Science

Space Gateway underway to help launch missions to moon and Mars

For a while now, NASA has been developing an orbiting lunar outpost to serve as a test bed for new technologies and science experiments, as well as a staging area for crewed and robotic missions to the moon and, eventually, Mars.

Initially called the Deep Space Gateway, it’s been redubbed the Lunar Orbital Platform-Gateway.

But the name isn’t as important as the frontiers it’s meant to open for human discovery and exploration, said Patrick Troutman, a space architect at NASA Langley Research Center in Hampton.

As far as Troutman is concerned, the Gateway is “the beginning of Star Trek.”

“It’s not just the Gateway,” said Troutman. “It’s why we’re investing in rockets and in capsules and the Gateway and how they all merge together to make a more sustainable future for space exploration.

“A lot of people think the Gateway is a mission — it’s not. It’s a piece of infrastructure we’ll use to do other things better.”

Troutman is scheduled to present a free public lecture on “Cislunar Space: the Gateway to Future Exploration” at 7:30 p.m.Tuesday, May 1, at the Virginia Air & Space Center in downtown Hampton. He’s to appear as part of NASA Langley’s monthly Sigma lecture series.

The Gateway infrastructure will be delivered to orbit and assembled one big piece at a time, starting in 2020 with a solar electric propulsion system. Subsequent missions will add a habitat system and an airlock for docking spacecraft. Then, in 2023, the first crew.

International and commercial partners may eventually add their own airlocks or habitats, Troutman said, assembling a “little international space depot” to support lunar and Mars missions.

The Gateway won’t be another International Space Station, however. It’s designed to be much smaller, with crew stopovers of 30 days’ duration or less.

And that’s the point, Troutman said.

“What’s unique about the Gateway is, we want something that doesn’t have people on it so we can understand human systems that are robust and reliable without people being there,” he said.

This is important because a vehicle leaving the Gateway for, say, the Martian system will stay in orbit while humans are on the surface, perhaps for up to a year, he said.

“And there’s no one up there tending to it, and that’s your ride home,” Troutman said “So if it’s not robust, if it can’t take care of itself, they’re not getting back from Mars.”

Once constructed, the Gateway will be used first as a staging outpost to explore the moon and its resources, starting with robotic systems.

“I like to call it the invasion of the robots,” Troutman said.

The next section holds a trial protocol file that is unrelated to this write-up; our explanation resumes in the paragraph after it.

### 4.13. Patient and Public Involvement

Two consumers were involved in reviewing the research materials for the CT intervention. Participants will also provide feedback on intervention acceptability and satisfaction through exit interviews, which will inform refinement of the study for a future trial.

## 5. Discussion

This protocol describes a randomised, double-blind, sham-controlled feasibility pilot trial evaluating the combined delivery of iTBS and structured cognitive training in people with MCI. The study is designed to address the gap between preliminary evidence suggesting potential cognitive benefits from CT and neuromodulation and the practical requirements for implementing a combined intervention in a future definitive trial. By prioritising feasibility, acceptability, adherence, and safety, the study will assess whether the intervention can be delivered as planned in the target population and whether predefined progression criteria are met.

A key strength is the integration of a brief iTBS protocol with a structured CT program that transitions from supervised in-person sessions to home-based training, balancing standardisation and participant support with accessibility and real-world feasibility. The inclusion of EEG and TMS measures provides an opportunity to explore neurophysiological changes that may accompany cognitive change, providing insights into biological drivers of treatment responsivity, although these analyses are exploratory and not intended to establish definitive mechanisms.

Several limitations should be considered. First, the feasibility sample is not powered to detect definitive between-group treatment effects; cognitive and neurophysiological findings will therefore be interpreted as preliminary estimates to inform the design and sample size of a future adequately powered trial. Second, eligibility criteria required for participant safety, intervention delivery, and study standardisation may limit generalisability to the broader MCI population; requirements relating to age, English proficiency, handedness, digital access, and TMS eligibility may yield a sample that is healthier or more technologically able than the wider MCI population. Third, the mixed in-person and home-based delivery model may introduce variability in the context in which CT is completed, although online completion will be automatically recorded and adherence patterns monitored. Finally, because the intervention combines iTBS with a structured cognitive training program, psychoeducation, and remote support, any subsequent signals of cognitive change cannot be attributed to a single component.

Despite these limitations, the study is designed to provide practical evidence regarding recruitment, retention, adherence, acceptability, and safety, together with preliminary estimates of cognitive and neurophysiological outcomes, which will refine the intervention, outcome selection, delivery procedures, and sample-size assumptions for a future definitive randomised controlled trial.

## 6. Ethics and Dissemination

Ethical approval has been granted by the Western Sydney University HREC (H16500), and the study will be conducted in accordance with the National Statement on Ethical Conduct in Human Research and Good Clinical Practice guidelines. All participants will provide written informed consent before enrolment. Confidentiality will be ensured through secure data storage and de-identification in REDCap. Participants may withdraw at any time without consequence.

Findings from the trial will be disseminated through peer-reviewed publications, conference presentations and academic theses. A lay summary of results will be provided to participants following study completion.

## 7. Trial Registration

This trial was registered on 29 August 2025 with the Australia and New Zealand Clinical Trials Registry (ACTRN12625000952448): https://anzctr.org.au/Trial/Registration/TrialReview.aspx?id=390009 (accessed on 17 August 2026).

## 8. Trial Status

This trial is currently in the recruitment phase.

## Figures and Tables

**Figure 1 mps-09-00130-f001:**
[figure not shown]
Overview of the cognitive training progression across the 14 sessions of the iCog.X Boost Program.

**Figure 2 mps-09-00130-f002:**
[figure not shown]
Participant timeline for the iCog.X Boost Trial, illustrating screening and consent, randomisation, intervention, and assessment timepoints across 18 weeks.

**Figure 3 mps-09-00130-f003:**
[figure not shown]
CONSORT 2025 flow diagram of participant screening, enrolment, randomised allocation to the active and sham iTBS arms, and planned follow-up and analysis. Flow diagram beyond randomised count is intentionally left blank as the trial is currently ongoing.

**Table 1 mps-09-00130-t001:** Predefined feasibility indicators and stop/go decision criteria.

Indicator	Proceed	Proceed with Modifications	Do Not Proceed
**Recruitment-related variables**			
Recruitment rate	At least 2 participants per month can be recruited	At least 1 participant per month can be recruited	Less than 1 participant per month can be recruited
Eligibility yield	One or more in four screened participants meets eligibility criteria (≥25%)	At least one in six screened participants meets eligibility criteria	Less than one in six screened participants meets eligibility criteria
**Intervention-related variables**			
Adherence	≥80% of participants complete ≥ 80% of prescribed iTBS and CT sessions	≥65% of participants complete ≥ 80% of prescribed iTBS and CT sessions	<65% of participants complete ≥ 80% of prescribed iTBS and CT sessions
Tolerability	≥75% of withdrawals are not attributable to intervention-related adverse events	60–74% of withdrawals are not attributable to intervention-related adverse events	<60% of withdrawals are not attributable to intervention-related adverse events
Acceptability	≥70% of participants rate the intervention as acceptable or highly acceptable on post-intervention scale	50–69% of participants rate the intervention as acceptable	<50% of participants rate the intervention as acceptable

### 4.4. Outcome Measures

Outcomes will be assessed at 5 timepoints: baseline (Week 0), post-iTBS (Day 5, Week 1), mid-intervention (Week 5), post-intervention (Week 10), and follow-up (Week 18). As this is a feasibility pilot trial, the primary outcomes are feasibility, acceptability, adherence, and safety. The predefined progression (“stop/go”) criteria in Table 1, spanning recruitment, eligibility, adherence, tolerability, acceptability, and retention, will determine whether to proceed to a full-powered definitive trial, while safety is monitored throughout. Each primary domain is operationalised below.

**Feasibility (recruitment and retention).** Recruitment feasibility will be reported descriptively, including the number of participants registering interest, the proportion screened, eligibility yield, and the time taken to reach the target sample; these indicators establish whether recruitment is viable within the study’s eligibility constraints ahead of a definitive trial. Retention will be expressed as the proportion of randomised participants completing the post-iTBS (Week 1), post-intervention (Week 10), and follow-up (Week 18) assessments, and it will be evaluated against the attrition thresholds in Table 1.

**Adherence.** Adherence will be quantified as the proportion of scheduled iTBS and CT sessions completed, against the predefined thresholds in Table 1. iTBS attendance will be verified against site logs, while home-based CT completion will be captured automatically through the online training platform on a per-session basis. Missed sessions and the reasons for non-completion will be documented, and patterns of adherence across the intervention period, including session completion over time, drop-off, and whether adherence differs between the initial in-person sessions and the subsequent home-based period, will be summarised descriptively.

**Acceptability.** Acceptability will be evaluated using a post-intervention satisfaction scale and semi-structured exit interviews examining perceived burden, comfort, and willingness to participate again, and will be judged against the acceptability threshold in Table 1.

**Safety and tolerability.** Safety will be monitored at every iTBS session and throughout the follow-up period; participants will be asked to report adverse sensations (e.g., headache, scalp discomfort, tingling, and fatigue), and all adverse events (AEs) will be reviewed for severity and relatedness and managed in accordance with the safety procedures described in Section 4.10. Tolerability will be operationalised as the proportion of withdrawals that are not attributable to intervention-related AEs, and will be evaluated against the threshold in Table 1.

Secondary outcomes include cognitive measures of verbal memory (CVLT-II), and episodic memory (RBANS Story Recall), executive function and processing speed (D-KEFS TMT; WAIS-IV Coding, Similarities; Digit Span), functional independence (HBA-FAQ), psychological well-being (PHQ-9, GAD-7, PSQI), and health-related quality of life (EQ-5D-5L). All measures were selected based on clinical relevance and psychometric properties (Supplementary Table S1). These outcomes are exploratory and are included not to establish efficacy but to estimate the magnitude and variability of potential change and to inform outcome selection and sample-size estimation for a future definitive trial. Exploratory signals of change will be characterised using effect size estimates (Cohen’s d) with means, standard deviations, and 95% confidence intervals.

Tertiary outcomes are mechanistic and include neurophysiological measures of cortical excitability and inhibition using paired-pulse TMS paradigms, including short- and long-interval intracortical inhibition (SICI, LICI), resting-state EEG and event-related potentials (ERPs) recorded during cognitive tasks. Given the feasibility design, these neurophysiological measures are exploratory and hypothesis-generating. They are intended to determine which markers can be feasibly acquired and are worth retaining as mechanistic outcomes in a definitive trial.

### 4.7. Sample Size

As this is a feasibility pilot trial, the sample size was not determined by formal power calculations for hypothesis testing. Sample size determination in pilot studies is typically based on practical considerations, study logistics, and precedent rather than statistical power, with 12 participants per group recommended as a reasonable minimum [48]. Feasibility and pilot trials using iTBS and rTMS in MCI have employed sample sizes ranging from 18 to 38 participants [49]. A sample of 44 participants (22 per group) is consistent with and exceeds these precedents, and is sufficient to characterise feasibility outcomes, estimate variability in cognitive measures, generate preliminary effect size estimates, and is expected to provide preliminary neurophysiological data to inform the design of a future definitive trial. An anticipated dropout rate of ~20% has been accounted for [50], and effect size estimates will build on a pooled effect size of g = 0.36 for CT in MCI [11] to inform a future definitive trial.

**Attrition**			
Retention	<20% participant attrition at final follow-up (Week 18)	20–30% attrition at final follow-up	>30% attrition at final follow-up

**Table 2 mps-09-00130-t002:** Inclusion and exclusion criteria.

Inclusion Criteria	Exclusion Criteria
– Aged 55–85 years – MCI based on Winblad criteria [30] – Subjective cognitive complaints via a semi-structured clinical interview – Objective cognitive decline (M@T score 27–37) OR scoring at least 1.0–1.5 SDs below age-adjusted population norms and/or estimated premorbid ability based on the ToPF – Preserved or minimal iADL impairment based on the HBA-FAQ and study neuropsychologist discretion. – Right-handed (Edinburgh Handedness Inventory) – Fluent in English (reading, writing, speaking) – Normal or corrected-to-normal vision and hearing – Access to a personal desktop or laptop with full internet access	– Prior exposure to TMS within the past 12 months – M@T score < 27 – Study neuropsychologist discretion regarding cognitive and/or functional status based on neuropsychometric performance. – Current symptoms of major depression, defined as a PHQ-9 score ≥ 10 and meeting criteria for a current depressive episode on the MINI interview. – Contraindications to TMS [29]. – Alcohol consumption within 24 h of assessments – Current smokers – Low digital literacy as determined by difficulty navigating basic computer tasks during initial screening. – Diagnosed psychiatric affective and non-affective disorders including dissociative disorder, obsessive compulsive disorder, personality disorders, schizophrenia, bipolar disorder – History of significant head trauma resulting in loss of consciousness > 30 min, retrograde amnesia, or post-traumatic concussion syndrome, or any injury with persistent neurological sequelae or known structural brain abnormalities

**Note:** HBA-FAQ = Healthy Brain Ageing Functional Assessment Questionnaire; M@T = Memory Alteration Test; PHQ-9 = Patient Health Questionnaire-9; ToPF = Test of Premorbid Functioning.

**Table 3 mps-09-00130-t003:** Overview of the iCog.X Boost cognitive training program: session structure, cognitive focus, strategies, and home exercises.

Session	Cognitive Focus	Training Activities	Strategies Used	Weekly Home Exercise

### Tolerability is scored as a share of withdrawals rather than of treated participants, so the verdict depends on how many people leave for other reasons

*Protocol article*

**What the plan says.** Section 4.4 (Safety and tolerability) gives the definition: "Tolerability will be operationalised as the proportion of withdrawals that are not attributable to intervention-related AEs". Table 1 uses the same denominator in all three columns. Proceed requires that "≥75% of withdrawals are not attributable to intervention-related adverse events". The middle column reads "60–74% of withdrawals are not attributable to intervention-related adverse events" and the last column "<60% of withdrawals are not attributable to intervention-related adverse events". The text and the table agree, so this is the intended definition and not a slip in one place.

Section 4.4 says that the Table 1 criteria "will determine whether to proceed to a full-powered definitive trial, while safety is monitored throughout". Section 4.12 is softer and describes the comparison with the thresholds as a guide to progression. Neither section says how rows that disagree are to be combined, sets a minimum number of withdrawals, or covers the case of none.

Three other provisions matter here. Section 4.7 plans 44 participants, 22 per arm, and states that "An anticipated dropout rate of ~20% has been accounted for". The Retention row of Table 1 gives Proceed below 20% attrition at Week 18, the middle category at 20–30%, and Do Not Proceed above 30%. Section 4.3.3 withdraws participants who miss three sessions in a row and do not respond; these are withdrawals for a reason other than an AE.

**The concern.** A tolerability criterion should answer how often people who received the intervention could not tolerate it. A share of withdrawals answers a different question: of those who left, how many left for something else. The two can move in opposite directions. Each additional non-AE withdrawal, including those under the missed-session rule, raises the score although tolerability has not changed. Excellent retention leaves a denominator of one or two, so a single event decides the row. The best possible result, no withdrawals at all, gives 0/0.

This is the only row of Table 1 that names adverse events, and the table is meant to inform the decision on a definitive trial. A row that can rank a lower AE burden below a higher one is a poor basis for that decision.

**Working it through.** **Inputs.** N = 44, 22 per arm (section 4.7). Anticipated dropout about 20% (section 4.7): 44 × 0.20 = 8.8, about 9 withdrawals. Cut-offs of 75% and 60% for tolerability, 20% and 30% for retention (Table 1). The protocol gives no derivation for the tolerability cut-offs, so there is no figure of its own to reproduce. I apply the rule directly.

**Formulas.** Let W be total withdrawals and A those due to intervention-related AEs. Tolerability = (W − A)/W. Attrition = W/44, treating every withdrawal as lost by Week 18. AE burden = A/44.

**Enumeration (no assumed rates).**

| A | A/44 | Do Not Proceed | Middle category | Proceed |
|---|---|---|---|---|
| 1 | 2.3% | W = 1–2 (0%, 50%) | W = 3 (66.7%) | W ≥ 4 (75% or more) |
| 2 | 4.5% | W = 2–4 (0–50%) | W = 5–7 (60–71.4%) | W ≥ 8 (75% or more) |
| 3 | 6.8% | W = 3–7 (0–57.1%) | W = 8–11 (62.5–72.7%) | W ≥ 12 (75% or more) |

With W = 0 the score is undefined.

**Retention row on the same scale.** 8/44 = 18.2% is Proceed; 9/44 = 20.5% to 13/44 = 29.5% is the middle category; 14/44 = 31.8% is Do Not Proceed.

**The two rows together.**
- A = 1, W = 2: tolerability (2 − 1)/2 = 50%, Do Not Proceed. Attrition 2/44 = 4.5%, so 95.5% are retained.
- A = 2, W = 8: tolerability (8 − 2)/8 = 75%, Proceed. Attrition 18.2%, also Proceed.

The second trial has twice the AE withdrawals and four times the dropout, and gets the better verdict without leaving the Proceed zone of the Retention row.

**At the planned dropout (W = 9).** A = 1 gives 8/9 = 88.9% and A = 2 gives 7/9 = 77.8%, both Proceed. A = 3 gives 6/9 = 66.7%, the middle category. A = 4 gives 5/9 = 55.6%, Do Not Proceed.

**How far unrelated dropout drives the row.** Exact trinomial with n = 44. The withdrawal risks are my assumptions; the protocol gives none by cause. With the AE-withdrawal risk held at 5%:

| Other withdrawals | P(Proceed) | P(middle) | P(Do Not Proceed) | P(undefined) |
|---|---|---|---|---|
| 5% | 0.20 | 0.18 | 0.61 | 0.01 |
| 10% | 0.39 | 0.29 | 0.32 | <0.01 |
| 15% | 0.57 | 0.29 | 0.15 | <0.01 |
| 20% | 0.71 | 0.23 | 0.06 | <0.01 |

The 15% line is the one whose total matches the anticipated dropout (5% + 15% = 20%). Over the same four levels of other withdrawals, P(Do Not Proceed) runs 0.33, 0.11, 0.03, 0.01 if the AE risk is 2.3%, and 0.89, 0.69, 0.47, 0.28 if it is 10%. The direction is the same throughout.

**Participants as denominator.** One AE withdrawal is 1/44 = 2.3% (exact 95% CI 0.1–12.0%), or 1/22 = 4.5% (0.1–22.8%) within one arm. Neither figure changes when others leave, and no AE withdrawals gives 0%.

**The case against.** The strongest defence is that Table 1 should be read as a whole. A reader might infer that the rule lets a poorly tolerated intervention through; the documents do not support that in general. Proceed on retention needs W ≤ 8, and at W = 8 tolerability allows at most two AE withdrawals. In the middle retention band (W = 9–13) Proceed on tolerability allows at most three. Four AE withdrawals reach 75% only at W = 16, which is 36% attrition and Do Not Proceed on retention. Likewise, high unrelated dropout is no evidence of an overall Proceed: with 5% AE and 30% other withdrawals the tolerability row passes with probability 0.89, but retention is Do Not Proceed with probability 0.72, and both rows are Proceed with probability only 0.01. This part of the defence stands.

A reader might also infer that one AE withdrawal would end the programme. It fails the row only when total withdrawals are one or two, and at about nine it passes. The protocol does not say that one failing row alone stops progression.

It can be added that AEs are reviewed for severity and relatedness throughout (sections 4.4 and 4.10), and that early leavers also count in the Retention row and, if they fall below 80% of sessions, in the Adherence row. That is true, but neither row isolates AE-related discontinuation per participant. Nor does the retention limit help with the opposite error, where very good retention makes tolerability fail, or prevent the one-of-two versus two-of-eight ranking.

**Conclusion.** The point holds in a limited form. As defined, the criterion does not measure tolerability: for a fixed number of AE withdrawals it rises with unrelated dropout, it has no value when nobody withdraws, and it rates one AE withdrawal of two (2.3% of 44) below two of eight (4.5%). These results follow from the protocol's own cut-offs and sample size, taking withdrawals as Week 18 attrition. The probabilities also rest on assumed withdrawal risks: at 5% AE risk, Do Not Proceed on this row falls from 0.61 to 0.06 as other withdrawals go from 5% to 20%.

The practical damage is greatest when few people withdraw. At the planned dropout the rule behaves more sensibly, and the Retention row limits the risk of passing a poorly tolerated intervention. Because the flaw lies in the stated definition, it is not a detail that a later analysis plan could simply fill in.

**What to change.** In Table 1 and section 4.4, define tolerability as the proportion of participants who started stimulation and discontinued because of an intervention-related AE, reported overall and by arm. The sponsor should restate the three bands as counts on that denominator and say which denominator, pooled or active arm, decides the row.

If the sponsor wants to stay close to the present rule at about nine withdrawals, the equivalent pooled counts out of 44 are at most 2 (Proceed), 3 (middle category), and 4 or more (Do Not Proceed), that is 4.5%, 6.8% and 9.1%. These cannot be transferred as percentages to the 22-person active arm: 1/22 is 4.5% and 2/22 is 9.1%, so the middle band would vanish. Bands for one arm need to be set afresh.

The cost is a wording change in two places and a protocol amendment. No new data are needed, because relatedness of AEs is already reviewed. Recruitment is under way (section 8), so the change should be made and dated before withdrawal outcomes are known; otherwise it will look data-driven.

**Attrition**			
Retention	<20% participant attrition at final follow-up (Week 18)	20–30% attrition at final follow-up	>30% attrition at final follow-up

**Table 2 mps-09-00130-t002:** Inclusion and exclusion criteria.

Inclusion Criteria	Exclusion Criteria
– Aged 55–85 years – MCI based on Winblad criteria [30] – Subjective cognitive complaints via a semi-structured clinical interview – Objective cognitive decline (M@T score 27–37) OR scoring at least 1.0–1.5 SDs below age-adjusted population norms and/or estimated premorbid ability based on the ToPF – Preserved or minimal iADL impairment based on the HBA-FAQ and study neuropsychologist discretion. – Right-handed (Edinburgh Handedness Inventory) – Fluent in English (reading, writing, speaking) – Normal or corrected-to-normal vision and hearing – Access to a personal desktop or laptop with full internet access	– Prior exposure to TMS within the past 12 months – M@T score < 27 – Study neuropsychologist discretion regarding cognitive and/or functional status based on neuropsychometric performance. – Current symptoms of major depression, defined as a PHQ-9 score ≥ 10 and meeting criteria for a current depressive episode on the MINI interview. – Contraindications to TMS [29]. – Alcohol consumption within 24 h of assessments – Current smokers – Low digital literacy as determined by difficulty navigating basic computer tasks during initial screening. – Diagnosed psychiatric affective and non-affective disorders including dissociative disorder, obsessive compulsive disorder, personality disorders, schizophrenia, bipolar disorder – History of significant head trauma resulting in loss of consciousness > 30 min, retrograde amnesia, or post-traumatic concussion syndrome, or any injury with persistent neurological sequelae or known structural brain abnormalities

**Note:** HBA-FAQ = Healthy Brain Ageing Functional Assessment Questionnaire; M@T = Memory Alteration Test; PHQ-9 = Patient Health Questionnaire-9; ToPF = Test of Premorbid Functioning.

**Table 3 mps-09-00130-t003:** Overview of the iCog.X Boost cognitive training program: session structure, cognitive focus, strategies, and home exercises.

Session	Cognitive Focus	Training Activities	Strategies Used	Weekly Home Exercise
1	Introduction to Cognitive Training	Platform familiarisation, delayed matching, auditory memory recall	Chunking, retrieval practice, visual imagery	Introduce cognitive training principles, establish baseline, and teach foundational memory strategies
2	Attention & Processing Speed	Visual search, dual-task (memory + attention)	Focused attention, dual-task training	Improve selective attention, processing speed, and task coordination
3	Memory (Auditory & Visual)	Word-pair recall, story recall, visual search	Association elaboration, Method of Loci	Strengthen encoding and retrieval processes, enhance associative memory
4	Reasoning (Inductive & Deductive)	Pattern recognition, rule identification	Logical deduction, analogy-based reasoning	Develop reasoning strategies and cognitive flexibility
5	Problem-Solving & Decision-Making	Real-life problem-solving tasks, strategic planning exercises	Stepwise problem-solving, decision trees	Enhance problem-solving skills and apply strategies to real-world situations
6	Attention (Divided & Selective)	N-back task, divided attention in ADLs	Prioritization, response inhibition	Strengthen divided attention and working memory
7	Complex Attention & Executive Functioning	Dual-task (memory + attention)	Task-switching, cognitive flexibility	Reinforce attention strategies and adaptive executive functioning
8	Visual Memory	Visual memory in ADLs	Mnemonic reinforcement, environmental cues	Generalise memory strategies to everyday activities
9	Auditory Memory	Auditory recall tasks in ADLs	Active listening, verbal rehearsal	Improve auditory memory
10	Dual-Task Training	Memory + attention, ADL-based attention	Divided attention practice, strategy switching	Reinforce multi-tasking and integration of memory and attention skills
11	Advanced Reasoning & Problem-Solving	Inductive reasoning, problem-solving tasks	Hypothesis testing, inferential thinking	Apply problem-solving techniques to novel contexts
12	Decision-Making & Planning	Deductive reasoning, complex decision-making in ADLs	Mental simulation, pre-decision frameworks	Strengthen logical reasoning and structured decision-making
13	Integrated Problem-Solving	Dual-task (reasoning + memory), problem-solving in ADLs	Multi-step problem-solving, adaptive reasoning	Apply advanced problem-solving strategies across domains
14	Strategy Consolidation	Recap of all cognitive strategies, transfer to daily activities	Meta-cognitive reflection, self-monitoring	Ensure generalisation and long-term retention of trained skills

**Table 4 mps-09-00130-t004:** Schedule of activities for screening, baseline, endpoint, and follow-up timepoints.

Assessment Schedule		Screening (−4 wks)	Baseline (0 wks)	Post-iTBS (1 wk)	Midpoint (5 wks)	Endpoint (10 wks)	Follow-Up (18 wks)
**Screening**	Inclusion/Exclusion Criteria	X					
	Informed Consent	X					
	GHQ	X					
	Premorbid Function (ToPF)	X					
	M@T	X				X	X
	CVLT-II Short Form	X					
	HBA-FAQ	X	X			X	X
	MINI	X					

Those robotic explorers are to find out how hard it would be to mine critical in situ resources — regolith materials that could be used for propulsion, for instance.

Because the platform will orbit in higher-radiation cislunar space — at the edge of Earth’s powerful gravity well — it will also enable science experiments in astrophysics, heliophysics, life sciences and biology that are unique from those aboard the space station, which operates in low-Earth orbit and is thus more affected and protected by its magnetic field.

Also, with the Gateway perched on the edge of Earth and lunar gravity wells, spacecraft voyaging from the outpost deeper into space won’t need the brute force of big rockets to get them on their way, but more efficient and refined solar electrical propulsion systems, instead.

“Even within NASA, people think about (the Gateway) as that’s the point: We build it, we’re done,” Troutman said. “Well, no. You build it and then use it to achieve greater missions. And those greater missions are what we do on the moon. They are what we do on Mars. They are the science sample return. They’re all the science we can do with it.”

Julie Williams-Byrd, acting chief technologist at NASA Langley, recommended Troutman for the lecture series because of the country’s “lunar pivot” to return humans to the moon and because of his expertise and passion for the subject.

“Pat is a great speaker and can communicate the most complicated information in a way that everyone can understand, whether you are technical or not,” Williams-Byrd said.

The Air & Space Center is located at 600 Settlers Landing Road.

Contact Dietrich at 757-247-7892 or tdietrich@dailypress.com. Follow on Twitter at DP_Dietrich

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